I will make him confess every crime he ever committed. There must be a thousand. Do you get the idea?"

"Well--not quite."

"The rewards will come to us."

"Prodigious conception! I never saw such ahead for seeing with a lightning glance all the outlying ramifications and possibilities of a central idea."

"It is nothing; it comes natural to me. When his time is out in one jail he goes to the next and the next, and we shall have nothing to do but collect the rewards as he goes along. It is a perfectly steady income as long as we live, Hawkins. And much better than other kinds of investments, because he is indestructible."

"It looks--it really does look the way you say; it does indeed."

"Look?--why it is. It will not be denied that I have had a pretty wide and comprehensive financial experience, and I do not hesitate to say that I consider this one of the most valuable properties I have ever controlled."

"Do you really think so?"

"I do, indeed."

"O, Colonel, the wasting grind and grief of poverty! If we could realize immediately. I don't mean sell it all, but sell part-enough, you know, to--"

"See how you tremble with excitement. That comes of lack of experience. My boy, when you have been familiar with vast operations as long as I have, you'll be different. Look at me; is my eye dilated? do you notice a quiver anywhere? Feel my pulse: plunk-plunk-plunk--same as if I were asleep. And yet, what is passing through my calm cold mind? A procession of figures which would make a financial novice drunk just the sight of them. Now it is by keeping cool, and looking at a thing all around, that a man sees what's really in it, and saves himself from the novice's unfailing mistake--the one you've just suggested--eagerness to realize. Listen to me. Your idea is to sell a part of him for ready cash. Now mine is--guess."

"I haven't an idea. What is it?"

"Stock him--of course."

"Well, I should never have thought of that."

"Because you are not a financier. Say he has committed a thousand crimes. Certainly that's a low estimate. By the look of him, even in his unfinished condition, he has committed all of a million. But call it only a thousand to be perfectly safe; five thousand reward, multiplied by a thousand, gives us a dead sure cash basis of--what? Five million dollars!"

"Wait--let me get my breath."

"And the property indestructible. Perpetually fruitful--perpetually; for a property with his disposition will go on committing crimes and winning rewards."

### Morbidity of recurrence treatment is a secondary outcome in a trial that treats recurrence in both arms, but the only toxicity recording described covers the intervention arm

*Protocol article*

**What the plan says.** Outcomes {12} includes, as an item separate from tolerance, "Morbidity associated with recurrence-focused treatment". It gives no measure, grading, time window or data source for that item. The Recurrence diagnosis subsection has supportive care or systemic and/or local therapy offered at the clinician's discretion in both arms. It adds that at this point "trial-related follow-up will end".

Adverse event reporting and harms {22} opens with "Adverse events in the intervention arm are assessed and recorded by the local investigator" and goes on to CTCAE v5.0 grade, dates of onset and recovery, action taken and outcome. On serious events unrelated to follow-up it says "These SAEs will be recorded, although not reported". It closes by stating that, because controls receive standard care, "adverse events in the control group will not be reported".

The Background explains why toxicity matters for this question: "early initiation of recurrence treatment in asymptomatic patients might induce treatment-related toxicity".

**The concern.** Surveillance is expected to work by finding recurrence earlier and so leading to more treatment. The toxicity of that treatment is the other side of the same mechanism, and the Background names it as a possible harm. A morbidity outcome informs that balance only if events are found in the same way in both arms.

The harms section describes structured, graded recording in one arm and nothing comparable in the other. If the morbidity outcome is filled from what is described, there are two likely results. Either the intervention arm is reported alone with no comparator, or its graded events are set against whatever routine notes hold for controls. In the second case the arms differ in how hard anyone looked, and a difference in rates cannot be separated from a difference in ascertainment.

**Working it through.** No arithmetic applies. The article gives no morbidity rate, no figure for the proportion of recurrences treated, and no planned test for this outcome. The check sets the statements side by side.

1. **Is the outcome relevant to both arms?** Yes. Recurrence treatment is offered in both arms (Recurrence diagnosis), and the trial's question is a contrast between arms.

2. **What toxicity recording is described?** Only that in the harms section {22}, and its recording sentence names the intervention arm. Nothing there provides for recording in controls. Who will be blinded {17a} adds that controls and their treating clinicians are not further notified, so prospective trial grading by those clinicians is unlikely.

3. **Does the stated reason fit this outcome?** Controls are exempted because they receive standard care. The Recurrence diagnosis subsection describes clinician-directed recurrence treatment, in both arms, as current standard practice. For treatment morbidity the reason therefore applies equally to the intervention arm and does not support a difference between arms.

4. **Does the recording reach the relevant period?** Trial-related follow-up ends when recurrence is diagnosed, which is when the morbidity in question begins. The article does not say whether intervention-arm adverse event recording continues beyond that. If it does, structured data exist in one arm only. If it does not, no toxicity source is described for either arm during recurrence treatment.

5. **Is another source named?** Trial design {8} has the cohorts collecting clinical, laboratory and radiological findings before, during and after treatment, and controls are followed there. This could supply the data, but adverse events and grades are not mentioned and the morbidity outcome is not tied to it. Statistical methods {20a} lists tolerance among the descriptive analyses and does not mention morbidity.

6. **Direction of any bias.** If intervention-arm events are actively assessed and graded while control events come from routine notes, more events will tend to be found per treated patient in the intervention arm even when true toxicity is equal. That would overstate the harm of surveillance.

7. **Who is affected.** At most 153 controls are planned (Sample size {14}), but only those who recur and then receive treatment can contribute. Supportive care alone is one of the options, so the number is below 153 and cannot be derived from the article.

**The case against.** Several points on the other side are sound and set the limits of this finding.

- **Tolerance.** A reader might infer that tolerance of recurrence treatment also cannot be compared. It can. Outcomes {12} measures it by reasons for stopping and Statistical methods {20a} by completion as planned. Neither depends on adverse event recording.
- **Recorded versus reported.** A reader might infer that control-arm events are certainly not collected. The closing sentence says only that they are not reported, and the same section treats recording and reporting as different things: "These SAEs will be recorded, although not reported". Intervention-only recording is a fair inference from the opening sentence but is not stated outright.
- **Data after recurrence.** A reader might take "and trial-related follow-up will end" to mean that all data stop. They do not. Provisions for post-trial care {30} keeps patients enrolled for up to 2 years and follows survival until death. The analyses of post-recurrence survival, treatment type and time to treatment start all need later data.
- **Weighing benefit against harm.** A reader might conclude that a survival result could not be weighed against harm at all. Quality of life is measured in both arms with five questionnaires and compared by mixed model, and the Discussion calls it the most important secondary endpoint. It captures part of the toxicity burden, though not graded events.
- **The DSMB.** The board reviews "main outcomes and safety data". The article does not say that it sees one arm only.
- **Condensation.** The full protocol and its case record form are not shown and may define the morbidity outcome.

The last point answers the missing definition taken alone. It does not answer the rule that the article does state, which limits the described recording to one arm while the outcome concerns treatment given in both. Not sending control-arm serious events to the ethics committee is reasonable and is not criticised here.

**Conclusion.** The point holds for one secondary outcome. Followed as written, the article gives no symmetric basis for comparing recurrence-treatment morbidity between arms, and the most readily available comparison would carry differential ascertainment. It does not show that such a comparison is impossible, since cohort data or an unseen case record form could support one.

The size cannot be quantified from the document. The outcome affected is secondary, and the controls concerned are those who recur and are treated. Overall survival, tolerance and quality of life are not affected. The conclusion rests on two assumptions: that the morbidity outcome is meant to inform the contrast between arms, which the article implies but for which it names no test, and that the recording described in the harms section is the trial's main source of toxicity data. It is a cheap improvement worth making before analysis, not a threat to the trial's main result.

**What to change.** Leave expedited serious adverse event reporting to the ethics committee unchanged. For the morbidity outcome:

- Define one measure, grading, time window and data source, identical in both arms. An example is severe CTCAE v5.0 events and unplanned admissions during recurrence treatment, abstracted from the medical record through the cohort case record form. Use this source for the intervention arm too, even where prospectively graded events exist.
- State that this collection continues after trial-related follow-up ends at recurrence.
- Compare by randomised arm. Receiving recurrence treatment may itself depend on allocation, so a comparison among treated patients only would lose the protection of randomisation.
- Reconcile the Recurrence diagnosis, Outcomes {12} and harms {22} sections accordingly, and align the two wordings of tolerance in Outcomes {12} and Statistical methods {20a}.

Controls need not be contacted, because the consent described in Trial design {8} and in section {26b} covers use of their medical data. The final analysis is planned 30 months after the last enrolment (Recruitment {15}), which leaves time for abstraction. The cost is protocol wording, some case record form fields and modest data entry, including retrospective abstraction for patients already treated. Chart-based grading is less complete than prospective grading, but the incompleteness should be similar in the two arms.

"You daze me, you make my head whirl!"

"Let it whirl, it won't do it any harm. Now that matter is all fixed-- leave it alone. I'll get up the company and issue the stock, all in good time. Just leave it in my hands. I judge you don't doubt my ability to work it up for all it is worth.".

"Indeed I don't. I can say that with truth."

"All right, then. That's disposed of. Everything in its turn. We old operators, go by order and system--no helter-skelter business with us. What's the next thing on the docket? The carrying on of the materialization--the bringing it down to date. I will begin on that at once. I think--

"Look here, Rossmore. You didn't lock It in. A hundred to one it has escaped!"

"Calm yourself, as to that; don't give yourself any uneasiness."

"But why shouldn't it escape?"

"Let it, if it wants to? What of it?"

"Well, I should consider it a pretty serious calamity."

"Why, my dear boy, once in my power, always in my power. It may go and come freely. I can produce it here whenever I want it, just by the exercise of my will."

"Well, I am truly glad to hear that, I do assure you."

"Yes, I shall give it all the painting it wants to do, and we and the family will make it as comfortable and contented as we can. No occasion to restrain its movements. I hope to persuade it to remain pretty quiet, though, because a materialization which is in a state of arrested development must of necessity be pretty soft and flabby and substanceless, and--er--by the way, I wonder where It comes from?"

"How? What do you mean?"

The earl pointed significantly--and interrogatively toward the sky. Hawkins started; then settled into deep reflection; finally shook his head sorrowfully and pointed downwards.

The American Claimant Page 61

Mark Twain

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